Most people are set up with the basic kitchen essentials — some good sharp knives, assorted pots, mixing bowls, whisks, tongs, spatulas, cutting boards, colanders or strainers, a grater, measuring spoons, and baking dishes.
If you‘re serious about adopting a whole foods lifestyle, I believe there are a few additional items that will really help to make your whole foods life simpler, more enjoyable and will provide more healthy options and alternatives to choose from.
My top five kitchen extras that help make eating and preparing healthy foods fun and less time consuming:
1. A heavy-duty blender: I saved up for my Vitamix because yes it’s a major purchase. I use it everyday. It can literally grind anything. I use it for smoothies, to make flours and almond milk, for salad dressings, ice cream and soups. Other comparable brands are Blendtec, Ninja, Kitchen-Aid, Cuisinart and Breville.
2. A food processor: When you are eating this many vegetables it pays to get some help with the chopping, slicing and grating. A food processor will do much of this work for you. For shredding root veggies, mixing grain-free dough, grinding up nuts into homemade nut butters, and blending dates into sweet treats.
3. A spiralizer: When you go grain free, pasta is one of the biggest things missing in most people’s lives. A spiralizer will change all that. This inexpensive gadget will make the most beautiful zucchini pasta noodles in seconds. Comes with other blades for spiralling and ribboning almost any fruit or veggie.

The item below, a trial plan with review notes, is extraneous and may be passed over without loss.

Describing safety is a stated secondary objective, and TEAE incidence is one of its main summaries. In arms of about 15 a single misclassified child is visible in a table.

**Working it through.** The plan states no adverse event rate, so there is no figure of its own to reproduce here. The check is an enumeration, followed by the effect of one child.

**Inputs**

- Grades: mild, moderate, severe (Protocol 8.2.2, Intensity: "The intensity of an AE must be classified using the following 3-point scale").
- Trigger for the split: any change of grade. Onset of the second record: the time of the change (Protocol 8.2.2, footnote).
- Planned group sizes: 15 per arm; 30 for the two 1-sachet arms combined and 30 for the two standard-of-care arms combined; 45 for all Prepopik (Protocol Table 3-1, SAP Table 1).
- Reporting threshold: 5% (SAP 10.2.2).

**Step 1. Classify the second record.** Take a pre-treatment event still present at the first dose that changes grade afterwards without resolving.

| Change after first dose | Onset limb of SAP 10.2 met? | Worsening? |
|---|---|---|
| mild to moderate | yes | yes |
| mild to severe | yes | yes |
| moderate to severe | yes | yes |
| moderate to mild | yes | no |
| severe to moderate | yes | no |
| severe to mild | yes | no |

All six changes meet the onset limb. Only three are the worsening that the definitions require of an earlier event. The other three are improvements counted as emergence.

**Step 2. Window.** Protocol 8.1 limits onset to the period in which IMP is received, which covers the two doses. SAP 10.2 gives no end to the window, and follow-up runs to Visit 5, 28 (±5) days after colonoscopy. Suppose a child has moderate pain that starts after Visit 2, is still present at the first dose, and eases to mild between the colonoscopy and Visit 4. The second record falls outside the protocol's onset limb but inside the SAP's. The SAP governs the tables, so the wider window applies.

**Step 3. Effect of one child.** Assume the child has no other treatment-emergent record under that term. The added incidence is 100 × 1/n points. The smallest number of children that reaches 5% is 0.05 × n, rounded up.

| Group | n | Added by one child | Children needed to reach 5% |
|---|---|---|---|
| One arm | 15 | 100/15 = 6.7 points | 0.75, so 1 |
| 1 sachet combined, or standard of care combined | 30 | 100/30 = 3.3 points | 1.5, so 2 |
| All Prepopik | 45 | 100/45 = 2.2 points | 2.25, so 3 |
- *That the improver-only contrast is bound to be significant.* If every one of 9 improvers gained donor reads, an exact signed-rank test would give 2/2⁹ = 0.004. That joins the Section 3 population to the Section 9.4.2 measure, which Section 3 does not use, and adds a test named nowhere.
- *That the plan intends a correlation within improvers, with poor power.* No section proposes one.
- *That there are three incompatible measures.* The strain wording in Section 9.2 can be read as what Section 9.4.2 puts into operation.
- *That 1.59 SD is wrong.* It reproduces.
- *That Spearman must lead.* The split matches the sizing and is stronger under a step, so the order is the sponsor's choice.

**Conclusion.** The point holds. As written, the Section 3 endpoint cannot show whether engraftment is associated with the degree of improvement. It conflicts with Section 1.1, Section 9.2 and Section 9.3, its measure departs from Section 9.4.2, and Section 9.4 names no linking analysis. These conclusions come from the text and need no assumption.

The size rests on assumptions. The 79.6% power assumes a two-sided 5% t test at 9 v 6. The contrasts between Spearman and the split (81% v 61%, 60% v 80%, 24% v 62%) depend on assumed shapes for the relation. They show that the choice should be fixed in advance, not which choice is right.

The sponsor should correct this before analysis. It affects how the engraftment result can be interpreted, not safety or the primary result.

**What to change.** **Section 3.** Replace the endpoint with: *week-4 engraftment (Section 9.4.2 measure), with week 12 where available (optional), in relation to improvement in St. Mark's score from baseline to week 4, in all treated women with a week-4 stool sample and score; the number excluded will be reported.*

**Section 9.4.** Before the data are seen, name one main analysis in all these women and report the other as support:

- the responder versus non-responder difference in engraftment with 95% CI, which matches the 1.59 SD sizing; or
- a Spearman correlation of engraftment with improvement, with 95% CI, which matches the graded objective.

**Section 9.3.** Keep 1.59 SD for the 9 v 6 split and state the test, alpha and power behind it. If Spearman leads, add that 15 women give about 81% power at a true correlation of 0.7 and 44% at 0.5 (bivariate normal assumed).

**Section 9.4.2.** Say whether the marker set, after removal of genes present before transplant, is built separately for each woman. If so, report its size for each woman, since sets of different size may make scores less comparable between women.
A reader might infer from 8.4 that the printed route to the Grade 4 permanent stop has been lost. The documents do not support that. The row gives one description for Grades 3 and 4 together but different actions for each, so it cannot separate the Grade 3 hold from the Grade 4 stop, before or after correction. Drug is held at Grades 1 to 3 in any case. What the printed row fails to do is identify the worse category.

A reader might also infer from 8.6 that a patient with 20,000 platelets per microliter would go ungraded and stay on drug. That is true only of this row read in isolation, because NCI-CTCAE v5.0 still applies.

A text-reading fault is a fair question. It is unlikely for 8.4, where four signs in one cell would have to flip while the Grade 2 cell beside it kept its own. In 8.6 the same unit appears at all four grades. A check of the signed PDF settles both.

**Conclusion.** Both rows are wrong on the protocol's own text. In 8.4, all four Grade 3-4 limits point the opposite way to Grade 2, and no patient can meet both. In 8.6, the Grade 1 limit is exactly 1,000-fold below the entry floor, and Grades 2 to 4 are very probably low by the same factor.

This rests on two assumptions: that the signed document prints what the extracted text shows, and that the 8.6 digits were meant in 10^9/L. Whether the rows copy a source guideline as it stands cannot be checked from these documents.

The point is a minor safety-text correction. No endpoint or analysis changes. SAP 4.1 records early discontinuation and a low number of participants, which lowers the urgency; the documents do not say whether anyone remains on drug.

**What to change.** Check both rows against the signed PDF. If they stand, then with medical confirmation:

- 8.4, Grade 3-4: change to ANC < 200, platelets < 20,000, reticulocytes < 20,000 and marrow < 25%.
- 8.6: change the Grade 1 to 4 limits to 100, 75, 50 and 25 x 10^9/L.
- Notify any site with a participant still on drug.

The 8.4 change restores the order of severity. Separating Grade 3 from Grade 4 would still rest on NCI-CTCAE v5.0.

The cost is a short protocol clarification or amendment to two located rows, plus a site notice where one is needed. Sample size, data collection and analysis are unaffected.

4. A slow cooker: For those cold, busy winters. There’s nothing better that coming through the door after work and smelling a delicious hot whole foods meal that’s ready to eat. Almost any combination of animal protein and veggies can be thrown in before work. A variety of sizes are available.
5. A vegetable steamer: One of the first extra gadgets I added to my kitchen. If you get one with 3 tiers you can cook a few different veggies and steam your fish or chicken in the bottom compartment. A whole foods meal cooked all in the same appliance. No pot or pan to be found.
Other key ingredients
Your whole foods pantry will already be stocked with fresh produce, meat, poultry, eggs, seeds, nuts and nut butters, coconut oil, olive oil and a few canned products like sardines, maybe some beans, and tomatoes. To round out your recipes and make satisfying, tasty, meals I always have a few extras on my grocery list.
Here are five other ingredients I recommend having on hand for some extra taste, variety and seasoning your whole food meals:
1. Coconut milk: Has so many uses. Make creamy soups, stews and curries. Add it to your coffee, tea, and smoothies. For desserts like home made dairy-free ice cream, puddings and whipped toppings. Look for an organic brand preferably in BPA-free cans.
2. Stock or broth: Great to have on hand for soups, stews, and adding flavour instead of water to many dishes. Home made veggie broth can easily be made by saving the peelings and ends of vegetables through the week in a big freezer bag.Then fill a pot with water, boil and strain. Perfect broth. Can also be made from left over chicken or beef bones. Whatever variety, stock is great to sip on when you’re feeling under the weather.
3. Coconut or soy aminos: Cutting out gluten and sugar means most soy sauces and bottled dressings and sauces are are gone. So whether its soy or coconut aminos, both can add some nice salty flavour to your marinades, stir frys, dressings, dips and sauces. Can be found in the natural food section of your grocery or health food store.
4. Vinegars: When salads are a mainstay in your life, you need a little sour tang to dress them up. For the most part I recommend citrus juices for this purpose but it’s nice to have some other options. Apple cider, balsamic, and wine vinegars are all great options to keep on the shelf.
5. Almond flour: For grain free baking this is the number one flour alternative I go to. Bob’s Red Mill is the brand I choose for muffins, cookies, brownies & cakes.
*This post was originally published in the Herald Community on May 14, 2014